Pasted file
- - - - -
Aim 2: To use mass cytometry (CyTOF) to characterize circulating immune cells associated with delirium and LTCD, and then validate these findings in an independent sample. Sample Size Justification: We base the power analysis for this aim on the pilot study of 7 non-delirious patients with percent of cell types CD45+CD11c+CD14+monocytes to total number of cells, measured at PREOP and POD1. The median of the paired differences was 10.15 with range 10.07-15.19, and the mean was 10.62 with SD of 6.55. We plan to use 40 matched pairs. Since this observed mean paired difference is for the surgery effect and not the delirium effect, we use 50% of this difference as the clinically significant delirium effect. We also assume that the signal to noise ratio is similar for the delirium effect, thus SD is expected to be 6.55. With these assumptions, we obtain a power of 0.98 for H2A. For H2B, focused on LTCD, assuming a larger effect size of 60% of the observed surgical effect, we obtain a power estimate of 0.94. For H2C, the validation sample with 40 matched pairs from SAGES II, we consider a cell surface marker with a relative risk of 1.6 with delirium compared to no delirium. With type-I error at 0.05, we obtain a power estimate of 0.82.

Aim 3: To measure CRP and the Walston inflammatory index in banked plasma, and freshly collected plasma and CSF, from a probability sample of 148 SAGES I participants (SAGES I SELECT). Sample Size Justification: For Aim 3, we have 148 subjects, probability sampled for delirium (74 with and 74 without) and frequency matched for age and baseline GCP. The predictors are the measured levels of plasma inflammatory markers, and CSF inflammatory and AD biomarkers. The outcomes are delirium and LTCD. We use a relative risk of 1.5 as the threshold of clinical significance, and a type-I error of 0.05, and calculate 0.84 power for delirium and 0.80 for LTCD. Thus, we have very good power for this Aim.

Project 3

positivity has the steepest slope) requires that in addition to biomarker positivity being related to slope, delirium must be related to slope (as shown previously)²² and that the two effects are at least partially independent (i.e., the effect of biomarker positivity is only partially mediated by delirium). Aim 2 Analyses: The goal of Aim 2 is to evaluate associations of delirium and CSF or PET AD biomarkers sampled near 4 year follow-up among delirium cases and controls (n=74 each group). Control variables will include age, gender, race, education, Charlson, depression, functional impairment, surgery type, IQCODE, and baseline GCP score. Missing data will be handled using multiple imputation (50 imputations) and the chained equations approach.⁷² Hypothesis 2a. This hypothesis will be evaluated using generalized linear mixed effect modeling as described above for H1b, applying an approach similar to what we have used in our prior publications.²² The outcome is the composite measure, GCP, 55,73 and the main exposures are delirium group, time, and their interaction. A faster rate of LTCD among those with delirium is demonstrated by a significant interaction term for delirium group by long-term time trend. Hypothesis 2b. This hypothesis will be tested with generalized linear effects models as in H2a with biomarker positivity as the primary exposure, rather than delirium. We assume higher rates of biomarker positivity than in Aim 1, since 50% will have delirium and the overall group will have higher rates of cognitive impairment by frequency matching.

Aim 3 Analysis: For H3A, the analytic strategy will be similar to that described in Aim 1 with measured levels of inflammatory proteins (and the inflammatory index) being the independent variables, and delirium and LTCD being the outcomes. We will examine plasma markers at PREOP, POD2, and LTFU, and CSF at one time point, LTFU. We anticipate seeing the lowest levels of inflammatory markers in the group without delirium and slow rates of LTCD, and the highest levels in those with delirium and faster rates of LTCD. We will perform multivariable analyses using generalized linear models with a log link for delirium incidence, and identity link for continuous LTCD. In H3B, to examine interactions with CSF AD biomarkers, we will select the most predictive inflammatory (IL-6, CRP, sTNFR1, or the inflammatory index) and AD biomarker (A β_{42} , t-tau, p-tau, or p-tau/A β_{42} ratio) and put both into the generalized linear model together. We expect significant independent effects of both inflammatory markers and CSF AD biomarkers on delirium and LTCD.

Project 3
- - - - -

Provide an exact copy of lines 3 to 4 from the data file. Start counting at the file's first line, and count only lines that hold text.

Project 3

positivity has the steepest slope) requires that in addition to biomarker positivity being related to slope, delirium must be related to slope (as shown previously)²² and that the two effects are at least partially independent (i.e., the effect of biomarker positivity is only partially mediated by delirium). Aim 2 Analyses: The goal of Aim 2 is to evaluate associations of delirium and CSF or PET AD biomarkers sampled near 4 year follow-up among delirium cases and controls (n=74 each group). Control variables will include age, gender, race, education, Charlson, depression, functional impairment, surgery type, IQCODE, and baseline GCP score. Missing data will be handled using multiple imputation (50 imputations) and the chained equations approach.⁷² Hypothesis 2a. This hypothesis will be evaluated using generalized linear mixed effect modeling as described above for H1b, applying an approach similar to what we have used in our prior publications.²² The outcome is the composite measure, GCP, 55,73 and the main exposures are delirium group, time, and their interaction. A faster rate of LTCD among those with delirium is demonstrated by a significant interaction term for delirium group by long-term time trend. Hypothesis 2b. This hypothesis will be tested with generalized linear effects models as in H2a with biomarker positivity as the primary exposure, rather than delirium. We assume higher rates of biomarker positivity than in Aim 1, since 50% will have delirium and the overall group will have higher rates of cognitive impairment by frequency matching.